Dislocation in the pricing of listed real estate relative to unlisted real estate will be a business opportunity to watch in 2019 for Future Fund, the Melbourne-based sovereign wealth fund of Australia.
According to Stewart Tillyard, head of unlisted property at Future Fund, the sovereign wealth fund’s managers will keep exploring a general low valuation of listed real estate relative to the late-cycle market prices for unlisted real estate around the world for interesting opportunities.
“There is a significant opportunity globally in the public-to-private space,” Tillyard said. “When you see where REITs are priced in the US and Europe, we see material discounts in listed real estate.”
As recent examples, Tillyard mentioned how Future Fund have taken part in two major take-private deals in 2018 with its Toronto-based manager Brookfield Asset Management. In August, the sovereign wealth fund backed the real estate platform Brookfield Property Partners’ bet against the retail apocalypse with a privatization of listed GGP, the second-largest mall owner in the US, for about $15 billion. Brookfield, which already owned a third of GGP, was the only bidder when the company put itself up for sale last year.
Earlier in December, Brookfield completed the acquisition of the listed Cleveland-based Forest City Realty Trust – a privatization including capital from Future Fund. The portfolio includes 6.3 million square feet of high-quality office space, 2.3 million square feet of premier life sciences assets, 2.2 million square feet of retail space and 18,500 multifamily units. In addition, the portfolio features five large-scale development projects in the New York Metro area, San Francisco and Washington, DC.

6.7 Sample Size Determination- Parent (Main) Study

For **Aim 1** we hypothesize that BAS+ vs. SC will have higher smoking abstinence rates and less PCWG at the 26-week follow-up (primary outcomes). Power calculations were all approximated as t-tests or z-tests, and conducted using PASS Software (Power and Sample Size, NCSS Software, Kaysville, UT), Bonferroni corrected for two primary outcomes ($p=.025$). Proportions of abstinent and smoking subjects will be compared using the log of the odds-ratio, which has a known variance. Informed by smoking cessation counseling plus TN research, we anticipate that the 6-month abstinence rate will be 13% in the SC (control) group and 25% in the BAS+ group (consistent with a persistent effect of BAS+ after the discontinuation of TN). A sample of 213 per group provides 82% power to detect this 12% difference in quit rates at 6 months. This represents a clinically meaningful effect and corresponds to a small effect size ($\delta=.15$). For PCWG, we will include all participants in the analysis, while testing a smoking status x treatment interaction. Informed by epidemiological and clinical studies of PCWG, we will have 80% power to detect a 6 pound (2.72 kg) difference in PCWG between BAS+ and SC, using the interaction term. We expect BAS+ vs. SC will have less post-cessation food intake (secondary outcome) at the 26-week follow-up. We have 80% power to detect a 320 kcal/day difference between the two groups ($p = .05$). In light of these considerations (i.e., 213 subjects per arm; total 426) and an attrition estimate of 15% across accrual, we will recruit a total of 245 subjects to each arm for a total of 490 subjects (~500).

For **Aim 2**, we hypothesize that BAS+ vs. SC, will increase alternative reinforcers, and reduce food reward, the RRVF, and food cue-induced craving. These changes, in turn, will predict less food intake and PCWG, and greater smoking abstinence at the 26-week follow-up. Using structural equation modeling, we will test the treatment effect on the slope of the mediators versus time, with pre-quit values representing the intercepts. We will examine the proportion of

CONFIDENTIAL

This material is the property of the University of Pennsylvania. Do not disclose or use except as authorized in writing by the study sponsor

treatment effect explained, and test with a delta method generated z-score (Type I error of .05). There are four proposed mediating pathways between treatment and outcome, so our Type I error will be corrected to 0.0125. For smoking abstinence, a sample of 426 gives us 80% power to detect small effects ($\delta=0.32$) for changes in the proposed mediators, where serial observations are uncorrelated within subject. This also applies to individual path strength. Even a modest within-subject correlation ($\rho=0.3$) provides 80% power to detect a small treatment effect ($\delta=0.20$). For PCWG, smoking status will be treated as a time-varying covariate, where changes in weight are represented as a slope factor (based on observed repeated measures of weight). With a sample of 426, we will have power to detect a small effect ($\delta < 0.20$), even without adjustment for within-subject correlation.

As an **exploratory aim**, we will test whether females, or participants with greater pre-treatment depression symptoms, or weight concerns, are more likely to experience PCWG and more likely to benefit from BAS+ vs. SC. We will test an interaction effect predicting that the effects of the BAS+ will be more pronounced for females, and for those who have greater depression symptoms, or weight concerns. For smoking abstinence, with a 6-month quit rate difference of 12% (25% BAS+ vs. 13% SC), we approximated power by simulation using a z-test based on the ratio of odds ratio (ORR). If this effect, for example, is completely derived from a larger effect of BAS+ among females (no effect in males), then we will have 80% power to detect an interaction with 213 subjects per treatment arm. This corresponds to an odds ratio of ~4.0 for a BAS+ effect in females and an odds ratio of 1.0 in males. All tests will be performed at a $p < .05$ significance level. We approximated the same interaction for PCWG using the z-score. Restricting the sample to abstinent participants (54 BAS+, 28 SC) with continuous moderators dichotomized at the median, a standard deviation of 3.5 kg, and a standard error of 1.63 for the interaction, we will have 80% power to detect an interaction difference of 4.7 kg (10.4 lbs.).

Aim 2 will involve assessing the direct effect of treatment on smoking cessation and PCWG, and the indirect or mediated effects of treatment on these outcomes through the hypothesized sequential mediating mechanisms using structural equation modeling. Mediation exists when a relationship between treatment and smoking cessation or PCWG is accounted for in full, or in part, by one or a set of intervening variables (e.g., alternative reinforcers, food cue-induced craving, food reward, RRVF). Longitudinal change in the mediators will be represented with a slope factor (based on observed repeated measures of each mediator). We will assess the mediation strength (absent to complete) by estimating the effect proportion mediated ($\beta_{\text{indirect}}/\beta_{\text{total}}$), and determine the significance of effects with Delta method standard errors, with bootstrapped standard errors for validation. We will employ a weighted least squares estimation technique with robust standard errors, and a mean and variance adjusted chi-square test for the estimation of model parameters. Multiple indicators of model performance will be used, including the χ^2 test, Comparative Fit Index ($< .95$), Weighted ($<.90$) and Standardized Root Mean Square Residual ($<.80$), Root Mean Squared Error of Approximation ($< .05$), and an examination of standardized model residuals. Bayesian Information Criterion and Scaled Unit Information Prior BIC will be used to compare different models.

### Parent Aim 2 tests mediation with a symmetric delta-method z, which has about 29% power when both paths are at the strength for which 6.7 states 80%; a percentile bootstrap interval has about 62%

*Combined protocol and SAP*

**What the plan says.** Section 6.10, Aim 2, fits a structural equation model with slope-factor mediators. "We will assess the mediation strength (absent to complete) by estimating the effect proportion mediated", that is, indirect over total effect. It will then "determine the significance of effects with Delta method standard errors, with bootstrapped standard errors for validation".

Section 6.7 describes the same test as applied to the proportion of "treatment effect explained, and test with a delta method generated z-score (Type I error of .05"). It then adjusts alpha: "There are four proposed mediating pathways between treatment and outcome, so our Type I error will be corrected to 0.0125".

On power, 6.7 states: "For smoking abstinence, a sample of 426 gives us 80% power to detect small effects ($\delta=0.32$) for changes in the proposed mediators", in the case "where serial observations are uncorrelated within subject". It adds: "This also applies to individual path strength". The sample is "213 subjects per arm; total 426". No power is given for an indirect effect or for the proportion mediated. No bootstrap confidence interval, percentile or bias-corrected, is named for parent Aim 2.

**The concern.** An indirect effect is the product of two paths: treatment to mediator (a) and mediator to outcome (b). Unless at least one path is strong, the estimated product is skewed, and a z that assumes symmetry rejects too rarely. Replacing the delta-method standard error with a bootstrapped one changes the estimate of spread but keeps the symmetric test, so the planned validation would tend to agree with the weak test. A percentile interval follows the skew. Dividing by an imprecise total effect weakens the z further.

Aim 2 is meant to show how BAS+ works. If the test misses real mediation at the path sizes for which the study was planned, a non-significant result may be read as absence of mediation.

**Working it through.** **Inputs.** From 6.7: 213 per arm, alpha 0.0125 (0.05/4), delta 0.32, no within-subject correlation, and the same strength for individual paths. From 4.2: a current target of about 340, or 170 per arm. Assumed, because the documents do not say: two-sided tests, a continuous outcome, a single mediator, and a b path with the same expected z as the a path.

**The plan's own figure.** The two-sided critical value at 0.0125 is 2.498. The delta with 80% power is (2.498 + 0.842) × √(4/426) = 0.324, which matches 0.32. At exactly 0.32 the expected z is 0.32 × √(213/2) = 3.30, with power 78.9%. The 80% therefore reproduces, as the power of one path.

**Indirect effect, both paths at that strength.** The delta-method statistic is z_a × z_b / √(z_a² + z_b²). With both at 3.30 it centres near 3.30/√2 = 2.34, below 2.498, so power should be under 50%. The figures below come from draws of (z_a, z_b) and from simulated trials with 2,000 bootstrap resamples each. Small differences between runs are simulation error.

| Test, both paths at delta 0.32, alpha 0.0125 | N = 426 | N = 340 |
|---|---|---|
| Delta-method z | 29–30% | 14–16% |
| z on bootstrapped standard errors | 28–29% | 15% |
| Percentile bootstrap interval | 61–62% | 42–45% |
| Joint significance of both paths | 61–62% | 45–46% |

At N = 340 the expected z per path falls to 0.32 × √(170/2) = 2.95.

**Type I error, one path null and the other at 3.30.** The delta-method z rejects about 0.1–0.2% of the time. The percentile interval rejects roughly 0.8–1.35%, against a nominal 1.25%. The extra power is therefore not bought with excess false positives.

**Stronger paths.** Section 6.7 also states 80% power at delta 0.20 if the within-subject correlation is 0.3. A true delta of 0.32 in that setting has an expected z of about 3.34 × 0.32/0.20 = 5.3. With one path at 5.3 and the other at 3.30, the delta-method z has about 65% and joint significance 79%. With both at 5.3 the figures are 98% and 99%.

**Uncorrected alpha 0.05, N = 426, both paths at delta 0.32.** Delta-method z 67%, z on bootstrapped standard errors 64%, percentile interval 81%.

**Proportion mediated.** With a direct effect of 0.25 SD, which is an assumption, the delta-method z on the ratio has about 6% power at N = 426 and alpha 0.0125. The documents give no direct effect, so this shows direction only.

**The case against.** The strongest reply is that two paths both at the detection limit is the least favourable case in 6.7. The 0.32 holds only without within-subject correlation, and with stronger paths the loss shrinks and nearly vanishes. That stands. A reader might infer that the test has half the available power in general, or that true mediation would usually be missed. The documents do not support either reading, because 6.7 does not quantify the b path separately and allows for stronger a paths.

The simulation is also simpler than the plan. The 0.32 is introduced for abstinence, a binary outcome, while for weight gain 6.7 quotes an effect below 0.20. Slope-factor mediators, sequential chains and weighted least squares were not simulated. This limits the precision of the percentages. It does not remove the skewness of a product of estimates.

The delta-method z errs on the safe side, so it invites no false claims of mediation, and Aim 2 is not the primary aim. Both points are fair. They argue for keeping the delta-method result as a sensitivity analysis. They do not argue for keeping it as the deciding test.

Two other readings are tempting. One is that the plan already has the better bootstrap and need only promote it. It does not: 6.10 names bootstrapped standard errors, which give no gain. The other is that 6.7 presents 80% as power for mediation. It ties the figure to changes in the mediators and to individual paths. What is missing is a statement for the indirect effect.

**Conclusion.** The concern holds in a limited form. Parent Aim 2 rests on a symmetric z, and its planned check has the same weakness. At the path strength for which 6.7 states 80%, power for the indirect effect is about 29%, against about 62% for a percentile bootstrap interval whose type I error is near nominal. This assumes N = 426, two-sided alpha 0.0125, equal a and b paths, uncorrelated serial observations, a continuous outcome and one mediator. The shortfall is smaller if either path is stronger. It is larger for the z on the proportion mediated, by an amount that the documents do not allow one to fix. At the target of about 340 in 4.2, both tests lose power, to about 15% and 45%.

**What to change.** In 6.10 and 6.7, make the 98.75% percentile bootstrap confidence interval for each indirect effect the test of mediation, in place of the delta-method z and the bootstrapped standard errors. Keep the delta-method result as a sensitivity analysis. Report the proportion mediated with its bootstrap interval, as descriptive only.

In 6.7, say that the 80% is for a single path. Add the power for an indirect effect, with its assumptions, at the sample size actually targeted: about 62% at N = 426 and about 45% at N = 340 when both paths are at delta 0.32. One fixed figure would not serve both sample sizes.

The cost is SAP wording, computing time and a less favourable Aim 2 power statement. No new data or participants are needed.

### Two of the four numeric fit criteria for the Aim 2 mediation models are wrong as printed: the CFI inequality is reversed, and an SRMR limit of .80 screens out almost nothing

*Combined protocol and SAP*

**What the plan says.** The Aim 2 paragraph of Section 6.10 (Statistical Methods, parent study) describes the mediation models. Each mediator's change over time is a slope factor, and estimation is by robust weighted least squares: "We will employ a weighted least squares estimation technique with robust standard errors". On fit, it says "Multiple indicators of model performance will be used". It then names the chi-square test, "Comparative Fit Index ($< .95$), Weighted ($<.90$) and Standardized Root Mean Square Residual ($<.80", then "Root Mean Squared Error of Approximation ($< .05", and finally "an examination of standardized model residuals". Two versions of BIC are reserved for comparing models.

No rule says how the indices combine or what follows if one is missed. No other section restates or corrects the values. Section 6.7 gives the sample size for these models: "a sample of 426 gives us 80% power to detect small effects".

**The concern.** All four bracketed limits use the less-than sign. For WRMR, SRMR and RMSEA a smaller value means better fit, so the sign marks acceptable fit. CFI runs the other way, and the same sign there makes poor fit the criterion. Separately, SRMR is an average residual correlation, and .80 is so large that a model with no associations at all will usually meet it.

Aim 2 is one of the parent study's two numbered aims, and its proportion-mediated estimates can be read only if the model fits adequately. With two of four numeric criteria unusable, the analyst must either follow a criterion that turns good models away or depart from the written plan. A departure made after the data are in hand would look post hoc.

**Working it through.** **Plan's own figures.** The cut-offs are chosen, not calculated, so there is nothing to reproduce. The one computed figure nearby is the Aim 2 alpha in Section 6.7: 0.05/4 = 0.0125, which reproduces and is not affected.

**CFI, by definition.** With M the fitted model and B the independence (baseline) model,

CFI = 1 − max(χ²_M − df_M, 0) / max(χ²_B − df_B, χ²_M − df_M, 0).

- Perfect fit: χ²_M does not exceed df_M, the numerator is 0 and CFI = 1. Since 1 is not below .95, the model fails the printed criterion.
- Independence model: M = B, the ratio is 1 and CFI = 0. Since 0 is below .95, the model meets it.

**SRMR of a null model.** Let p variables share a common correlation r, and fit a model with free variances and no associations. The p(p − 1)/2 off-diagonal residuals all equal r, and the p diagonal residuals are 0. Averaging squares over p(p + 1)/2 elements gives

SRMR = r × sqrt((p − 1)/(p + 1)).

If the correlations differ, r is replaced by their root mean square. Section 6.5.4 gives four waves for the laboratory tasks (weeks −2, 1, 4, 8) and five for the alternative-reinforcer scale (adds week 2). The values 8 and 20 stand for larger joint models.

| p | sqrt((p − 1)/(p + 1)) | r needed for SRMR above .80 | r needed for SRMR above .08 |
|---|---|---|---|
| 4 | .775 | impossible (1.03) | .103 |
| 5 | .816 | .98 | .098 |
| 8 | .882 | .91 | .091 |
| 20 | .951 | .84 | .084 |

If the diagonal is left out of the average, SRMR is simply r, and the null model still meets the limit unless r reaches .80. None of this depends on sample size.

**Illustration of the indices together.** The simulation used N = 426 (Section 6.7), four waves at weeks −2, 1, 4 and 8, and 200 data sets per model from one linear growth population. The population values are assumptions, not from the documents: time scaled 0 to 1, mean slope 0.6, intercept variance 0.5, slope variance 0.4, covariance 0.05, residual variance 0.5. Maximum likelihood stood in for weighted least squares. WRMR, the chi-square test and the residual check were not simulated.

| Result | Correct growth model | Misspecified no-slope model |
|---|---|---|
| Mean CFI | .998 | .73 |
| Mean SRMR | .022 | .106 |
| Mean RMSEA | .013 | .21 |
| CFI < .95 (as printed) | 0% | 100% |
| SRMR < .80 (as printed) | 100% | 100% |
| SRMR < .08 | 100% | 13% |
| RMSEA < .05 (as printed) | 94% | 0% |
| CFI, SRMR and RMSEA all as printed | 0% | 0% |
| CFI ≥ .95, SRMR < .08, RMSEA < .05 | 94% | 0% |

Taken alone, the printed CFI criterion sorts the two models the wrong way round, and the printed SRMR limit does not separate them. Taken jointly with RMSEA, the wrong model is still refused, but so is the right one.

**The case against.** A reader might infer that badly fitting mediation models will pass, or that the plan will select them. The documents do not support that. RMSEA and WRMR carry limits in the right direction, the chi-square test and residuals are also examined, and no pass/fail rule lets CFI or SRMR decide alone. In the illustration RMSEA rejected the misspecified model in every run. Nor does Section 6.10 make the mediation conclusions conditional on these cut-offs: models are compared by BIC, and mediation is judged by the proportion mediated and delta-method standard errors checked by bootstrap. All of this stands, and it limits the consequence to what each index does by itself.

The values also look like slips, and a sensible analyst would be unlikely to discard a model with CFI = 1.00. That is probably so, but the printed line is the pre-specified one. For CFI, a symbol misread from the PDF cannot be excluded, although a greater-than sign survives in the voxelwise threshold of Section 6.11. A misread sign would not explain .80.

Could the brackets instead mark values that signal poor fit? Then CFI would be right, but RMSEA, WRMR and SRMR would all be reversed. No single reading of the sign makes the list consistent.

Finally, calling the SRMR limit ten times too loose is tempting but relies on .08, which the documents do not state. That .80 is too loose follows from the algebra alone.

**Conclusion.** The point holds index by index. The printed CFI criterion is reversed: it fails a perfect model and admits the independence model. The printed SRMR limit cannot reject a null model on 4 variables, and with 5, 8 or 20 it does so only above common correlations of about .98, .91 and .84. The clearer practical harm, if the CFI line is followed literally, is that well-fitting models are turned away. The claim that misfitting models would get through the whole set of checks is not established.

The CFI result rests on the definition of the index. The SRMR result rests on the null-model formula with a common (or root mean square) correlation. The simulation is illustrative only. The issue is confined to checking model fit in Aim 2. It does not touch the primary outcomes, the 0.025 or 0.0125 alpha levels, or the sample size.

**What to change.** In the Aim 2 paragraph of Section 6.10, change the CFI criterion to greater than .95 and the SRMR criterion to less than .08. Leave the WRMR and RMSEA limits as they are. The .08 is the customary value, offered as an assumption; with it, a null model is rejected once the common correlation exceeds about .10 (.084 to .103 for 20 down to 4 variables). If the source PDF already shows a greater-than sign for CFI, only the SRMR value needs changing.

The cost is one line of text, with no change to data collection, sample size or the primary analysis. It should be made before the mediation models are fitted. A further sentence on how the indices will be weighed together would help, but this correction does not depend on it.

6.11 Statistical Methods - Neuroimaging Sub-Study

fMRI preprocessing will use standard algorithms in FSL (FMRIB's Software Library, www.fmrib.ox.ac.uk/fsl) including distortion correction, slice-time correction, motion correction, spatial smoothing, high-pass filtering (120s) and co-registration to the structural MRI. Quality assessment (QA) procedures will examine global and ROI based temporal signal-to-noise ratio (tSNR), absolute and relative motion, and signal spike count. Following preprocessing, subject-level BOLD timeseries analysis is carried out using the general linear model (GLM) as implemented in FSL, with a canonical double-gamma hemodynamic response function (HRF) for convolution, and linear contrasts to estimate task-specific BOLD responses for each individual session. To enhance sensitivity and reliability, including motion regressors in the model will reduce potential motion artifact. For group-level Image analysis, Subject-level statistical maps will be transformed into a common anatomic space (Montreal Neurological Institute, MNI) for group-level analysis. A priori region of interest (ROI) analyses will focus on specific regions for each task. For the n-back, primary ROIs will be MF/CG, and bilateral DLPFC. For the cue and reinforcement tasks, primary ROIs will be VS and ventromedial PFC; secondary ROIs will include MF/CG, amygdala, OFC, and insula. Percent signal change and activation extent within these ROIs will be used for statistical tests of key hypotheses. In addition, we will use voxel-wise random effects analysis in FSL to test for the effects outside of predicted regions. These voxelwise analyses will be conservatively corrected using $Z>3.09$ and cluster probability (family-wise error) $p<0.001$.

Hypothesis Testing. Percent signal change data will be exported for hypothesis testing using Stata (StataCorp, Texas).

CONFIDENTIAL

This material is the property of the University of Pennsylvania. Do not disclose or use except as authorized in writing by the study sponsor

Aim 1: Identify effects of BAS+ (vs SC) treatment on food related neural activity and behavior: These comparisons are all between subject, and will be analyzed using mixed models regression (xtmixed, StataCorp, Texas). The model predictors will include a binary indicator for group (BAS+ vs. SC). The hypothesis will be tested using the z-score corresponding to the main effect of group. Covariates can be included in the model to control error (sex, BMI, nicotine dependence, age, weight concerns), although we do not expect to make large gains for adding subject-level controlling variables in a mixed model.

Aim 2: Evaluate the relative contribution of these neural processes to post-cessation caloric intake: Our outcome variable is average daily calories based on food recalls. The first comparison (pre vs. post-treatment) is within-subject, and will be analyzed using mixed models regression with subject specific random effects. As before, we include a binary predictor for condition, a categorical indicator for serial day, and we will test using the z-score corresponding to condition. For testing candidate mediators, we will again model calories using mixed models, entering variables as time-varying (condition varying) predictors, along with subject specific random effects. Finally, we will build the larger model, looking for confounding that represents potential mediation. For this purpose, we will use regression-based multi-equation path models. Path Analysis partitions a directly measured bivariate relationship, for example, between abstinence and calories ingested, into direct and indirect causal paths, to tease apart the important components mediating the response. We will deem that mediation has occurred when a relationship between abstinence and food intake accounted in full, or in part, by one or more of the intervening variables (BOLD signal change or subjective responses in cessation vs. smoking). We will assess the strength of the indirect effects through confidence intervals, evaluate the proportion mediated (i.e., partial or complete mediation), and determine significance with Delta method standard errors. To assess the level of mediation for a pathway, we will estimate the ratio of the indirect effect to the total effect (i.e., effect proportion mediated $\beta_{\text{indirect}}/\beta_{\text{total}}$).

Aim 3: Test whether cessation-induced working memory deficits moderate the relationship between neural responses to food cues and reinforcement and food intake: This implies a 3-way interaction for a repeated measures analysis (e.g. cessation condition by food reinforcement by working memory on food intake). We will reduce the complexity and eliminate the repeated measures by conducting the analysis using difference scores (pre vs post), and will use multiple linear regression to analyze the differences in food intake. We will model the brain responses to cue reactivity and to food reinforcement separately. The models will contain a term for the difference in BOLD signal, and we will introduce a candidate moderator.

“These mega funds, that our managers run, have an advantage to be able to acquire high quality REITs with really attractive portfolios,” Tillyard said. “That opportunity to do more public-to-private is something that we like to keep doing because we think that there is a dislocation in pricing.”
Tillyard recognizes that it requires more than just financial firepower to take on the task to acquire listed REITs and take them private. Both deep and specialized teams are needed to succeed with such strategies.
“I think that the last ten years can be described with the analogy that the rising tide has floated all boats,” Tillyard said. “Moving forward for us, we think this is a market for best in class managers.”
Future Fund relies on managers as the sovereign wealth fund is not permitted to own more than a 50 percent stake in direct real estate investments. Other than Brookfield, it has backed Morgan Stanley Real Estate Investing, Dallas-based Hillwood Investment Properties, and Seattle-based Columbia Pacific Advisors.
Future Fund had real estate assets under management for A$10.5 billion ($7.5 billion; €6.6 billion) as of end-September 2018, of which 1.8 percent was listed. Counting in investments that will counterweigh investment backflows, Tillyard is expecting that the real estate portfolio size will remain relatively consistent, because Future Fund already has moved its allocation to a defensive position where the sovereign wealth fund believes it reflects the current late cycle in developed markets.
“We are underinvested in real estate, but appropriately underinvested. Moving forward, as the fund obviously continues to grow, we will aim to take advantage of the dislocation between listed and direct real estate, while we will also see our allocation to logistics and senior housing grow, as these sectors show strong fundamentals,” Tillyard said.
Tillyard took over the reigns for Future Fund’s unlisted real estate strategy in June, when his predecessor Barry Brakey stepped down after leading the sovereign wealth fund’s foray into real estate after its inception in 2006.
Future Fund had a total assets under management of A$148.8 billion as of end-September 2016, of which real estate made up 7 percent, an increase of 0.6 percent since end-June 2018. During the same period, where Brookfield’s GGP takeover was finalized, the real estate portfolio grew with almost 12 percent to A$10.5 billion.
You can hear direct from Stewart Tillyard when he takes the stage at PERE Asia this March. Find out more on the event website.